MEET THE MAN BEHIND THOSE HIGHLINING SUPERMOON SHOTS
If you’re not one of the millions of people following Chris Burkard on Instagram, stop what you’re doing and open the app. But if Burkard’s images already illuminate your feed, chances are you were as blown away as we were when he captured highliner Garrison Rowland silhouetted against last November’s supermoon at Joshua Tree National Park.
Burkard’s keen eye and quest for adventure marks him as a leading lensman in the world of outdoor photography. But what goes into setting up a shot like this? We tasked Burked with explaining just how everything had to align perfectly to pull off such a remarkable image. Read on and marvel.
Shooting highlining in front of the supermoon was one of the most difficult shots I’ve chased to date. It’s a completely hybrid process between shooting an action sport in the midst of a very technical landscape photograph. It started as a simple challenge to myself and I quickly became immersed in the process of figuring out how to shoot it. All of my inspiration came from the famous ‘moonwalk’ photo shot by Mikey Schaefer of Dean Potter back in 2013.
It began with finding the trajectory of the supermoon as it rose and set so we could coordinate which highline would allow for an intersection point. The Hall Of Horrors in Joshua Tree looked to be the prime location for us to position highliner Garrison Rowland in front of the rising supermoon. It’s a popular slackline spot and we’d rigged up there before. As we arrived before the moonrise, I was continuously double checking the moon’s trajectory using an app called PhotoPills, which I’ve used a lot to photograph the night sky.
I scouted what I believed to be the correct angle and used these settings:
a7rii w/ Fotopro monopod
70-400 @ f5
All I could do was sit and wait to see if the moon was going to rise in the exact area that I was hoping it would – but of course it didn’t. I was too far to the left and couldn’t line up the shot. I took off sprinting through the desert with hopes of finding the angle as the glowing sunset began to fade. As I ran farther and farther, I began to lose Garrison as he was highlining behind a large rock formation in between me and the highline. By the time everything lined up, any remnant of sunlight had disappeared and I shot what I could with the dark conditions, knowing that the first 10 minutes of the moonrise was the only time to truly nail the shot.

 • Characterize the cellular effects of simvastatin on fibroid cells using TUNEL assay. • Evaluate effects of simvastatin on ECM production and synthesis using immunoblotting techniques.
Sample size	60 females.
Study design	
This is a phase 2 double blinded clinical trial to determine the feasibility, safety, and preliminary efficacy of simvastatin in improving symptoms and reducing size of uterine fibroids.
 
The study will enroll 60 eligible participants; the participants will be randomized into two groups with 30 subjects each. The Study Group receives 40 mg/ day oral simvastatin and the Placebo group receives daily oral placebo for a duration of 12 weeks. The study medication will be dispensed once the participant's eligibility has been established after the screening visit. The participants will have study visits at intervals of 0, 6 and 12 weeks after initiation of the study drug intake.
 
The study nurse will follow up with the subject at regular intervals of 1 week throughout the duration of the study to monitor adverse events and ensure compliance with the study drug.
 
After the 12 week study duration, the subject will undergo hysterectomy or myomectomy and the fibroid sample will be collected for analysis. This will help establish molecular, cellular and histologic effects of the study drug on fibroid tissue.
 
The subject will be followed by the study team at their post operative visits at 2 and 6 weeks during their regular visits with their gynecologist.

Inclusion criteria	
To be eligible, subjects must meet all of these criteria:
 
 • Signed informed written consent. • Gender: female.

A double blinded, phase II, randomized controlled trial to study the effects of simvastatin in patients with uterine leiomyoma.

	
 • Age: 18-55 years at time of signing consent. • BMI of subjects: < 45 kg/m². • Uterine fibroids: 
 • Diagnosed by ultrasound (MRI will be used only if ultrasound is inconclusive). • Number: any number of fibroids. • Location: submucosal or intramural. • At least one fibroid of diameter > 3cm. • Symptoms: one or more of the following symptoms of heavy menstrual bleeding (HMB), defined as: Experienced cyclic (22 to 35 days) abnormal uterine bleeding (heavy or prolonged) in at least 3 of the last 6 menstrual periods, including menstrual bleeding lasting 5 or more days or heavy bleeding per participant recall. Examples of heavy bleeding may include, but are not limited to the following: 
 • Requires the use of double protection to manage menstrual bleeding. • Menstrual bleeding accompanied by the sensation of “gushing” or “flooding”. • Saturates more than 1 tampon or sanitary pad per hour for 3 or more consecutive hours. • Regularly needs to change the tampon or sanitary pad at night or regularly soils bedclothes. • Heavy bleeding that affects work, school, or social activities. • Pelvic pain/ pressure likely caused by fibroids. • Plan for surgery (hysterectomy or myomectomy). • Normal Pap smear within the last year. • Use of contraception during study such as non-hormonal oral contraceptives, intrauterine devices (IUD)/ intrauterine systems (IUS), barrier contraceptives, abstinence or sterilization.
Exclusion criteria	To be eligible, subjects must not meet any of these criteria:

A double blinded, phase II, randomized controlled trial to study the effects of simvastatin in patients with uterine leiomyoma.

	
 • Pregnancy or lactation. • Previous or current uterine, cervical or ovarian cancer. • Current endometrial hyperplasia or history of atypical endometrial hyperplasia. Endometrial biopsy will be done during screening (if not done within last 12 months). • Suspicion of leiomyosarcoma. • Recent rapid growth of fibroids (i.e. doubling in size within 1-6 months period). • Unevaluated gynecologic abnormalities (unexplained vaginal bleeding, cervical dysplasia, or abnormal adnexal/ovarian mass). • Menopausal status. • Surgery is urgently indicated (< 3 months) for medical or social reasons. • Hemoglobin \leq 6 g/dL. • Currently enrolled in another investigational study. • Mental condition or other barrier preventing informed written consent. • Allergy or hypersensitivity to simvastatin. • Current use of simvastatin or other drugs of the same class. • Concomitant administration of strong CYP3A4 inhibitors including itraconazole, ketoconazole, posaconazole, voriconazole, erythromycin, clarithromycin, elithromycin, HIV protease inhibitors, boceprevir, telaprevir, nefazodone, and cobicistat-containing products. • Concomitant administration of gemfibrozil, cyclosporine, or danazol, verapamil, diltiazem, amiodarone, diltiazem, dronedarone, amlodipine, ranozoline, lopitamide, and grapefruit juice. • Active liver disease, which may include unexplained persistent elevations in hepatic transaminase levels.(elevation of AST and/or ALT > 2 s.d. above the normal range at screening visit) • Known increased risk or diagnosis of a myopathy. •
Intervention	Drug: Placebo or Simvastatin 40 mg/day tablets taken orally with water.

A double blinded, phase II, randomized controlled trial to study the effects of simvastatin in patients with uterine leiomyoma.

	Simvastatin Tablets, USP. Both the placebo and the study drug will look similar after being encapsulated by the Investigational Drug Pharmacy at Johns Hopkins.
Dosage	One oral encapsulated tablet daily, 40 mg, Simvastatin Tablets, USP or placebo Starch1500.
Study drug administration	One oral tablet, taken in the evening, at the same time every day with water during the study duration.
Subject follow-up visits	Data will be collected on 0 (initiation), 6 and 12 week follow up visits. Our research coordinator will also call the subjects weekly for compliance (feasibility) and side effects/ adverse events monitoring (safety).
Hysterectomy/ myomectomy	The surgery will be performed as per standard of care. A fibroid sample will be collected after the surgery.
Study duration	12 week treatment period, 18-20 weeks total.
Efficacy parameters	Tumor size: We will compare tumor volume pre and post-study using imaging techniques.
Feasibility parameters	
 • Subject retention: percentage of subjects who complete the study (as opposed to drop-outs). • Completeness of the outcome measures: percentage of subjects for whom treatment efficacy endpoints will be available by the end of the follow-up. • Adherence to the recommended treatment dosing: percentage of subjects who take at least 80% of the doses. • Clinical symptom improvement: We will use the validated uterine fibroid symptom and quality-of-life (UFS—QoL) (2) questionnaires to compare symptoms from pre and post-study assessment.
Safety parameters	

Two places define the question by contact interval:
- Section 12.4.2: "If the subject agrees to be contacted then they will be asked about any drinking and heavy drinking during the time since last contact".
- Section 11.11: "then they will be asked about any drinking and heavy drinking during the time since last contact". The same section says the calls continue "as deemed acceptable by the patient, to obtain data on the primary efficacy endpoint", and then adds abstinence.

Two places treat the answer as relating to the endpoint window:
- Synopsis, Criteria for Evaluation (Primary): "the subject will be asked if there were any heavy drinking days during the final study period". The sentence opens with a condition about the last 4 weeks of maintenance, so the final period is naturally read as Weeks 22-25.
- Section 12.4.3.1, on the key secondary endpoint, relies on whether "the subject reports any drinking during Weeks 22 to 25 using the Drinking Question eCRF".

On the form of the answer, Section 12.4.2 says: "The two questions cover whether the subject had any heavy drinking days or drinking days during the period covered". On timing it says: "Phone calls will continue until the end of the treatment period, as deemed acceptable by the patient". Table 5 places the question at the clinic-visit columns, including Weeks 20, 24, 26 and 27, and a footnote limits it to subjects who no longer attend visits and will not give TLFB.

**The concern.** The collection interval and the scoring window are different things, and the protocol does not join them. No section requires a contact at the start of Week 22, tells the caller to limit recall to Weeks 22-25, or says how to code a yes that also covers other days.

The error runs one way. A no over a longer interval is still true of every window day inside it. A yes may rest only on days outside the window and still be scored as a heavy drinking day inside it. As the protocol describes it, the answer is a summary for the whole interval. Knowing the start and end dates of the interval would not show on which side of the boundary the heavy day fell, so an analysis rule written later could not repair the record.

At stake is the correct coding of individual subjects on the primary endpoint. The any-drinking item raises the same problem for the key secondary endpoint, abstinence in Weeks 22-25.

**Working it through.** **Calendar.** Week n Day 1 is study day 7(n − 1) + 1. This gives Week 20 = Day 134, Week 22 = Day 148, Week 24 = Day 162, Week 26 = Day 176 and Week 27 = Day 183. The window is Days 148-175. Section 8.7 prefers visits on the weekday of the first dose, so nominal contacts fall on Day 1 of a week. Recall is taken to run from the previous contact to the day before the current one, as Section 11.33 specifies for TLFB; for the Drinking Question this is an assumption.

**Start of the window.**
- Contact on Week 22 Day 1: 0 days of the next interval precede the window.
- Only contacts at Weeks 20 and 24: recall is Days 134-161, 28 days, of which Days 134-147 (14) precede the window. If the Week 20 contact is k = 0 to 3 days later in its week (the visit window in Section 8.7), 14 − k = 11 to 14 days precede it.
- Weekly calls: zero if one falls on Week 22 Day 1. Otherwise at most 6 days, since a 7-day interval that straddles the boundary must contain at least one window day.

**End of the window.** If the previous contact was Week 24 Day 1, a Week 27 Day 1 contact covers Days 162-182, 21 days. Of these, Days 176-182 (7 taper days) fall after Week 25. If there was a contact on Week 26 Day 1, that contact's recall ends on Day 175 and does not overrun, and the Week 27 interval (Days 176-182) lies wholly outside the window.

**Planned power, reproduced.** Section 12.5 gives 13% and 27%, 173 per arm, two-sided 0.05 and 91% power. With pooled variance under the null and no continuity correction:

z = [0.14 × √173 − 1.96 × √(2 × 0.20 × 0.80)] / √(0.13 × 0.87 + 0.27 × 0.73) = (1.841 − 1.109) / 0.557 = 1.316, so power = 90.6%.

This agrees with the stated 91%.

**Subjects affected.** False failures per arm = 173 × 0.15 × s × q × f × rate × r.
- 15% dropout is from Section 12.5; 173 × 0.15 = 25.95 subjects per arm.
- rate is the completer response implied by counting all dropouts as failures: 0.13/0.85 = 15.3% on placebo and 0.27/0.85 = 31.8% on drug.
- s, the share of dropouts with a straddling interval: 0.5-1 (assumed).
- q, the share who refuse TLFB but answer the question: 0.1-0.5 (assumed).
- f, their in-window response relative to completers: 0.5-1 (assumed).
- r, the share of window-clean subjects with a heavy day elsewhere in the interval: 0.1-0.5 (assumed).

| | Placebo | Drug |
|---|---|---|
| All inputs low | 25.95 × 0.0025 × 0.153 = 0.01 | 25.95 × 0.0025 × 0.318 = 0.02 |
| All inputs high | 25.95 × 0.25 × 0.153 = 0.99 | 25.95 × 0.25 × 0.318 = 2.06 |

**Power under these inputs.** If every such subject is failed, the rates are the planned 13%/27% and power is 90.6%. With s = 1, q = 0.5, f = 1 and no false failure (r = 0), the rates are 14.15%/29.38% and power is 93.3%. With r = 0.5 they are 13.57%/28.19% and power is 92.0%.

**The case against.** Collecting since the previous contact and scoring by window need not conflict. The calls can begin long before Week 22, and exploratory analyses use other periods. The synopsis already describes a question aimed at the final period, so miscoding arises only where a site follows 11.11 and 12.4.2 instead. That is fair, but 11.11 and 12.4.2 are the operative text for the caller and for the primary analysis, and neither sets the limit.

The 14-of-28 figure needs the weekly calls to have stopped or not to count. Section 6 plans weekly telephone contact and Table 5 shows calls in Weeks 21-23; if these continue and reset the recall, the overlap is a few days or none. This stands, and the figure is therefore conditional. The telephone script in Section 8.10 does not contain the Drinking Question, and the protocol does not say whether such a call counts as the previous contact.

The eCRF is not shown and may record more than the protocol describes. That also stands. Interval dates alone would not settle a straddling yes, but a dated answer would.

I knew I had a second chance since the moon would be setting around 4.40am. This time I was shooting from the opposite side of the highline and was able to watch the moon slowly dip towards the horizon, which made it much easier to track. Those last 15 minutes before the moonset were pure magic. When centering a subject in front of the moon, it’s a matter of stepping a foot to the left or right, crouching down or shooting eye level – you have to be very careful when moving around to get the correct positioning. Garrison was standing completely still on the middle of the highline for close to 30 minutes until the moon disappeared under the horizon.
As Garrison continued to stand in middle of the line, I was shuffling to centre him on the moon. I framed him a bit to the left in anticipation of him taking another step into the middle of the moon. I kneeled down, steadied myself, and waited. When he took his next step, I fired away, trying to get a good variation where his arms were in the correct position. I knew that was the best moment I was going to get and within a minute the moon started to dip behind the horizon.
As I packed up after shooting the moonset, all I could do was think through how I could have done it better – whether there was a better angle or a better location to shoot it. Above all of these feelings, I was simply satisfied to have experienced a phenomenon that last occurred in 1948 while doing what I love. Walking away with a photograph that I’m proud of was just a bonus. It’s a refreshing process being able to do projects where there’s a high level of uncertainty, and putting the effort into creating images such as this one is what drives me to grow as a photographer – it challenges me to be present, think in the moment and rely on my instincts to capture what’s in front of me.
The reason I like sharing images like this is because they express the fact that you don’t always have to have all the answers or have it all figured out – just set a goal and go for it! I think in this day and age, that’s the only way to create something unique or meaningful. I posted that photograph on my Instagram and was blown away to see it receive over 130,000 likes and 3,000 comments, which is the most I’ve ever received on a single photo. It was an opportunity to push myself out of my comfort zone to achieve something I wasn’t sure I’d be able to accomplish. I’m humbled that so many people can identify with that, which was ultimately my goal.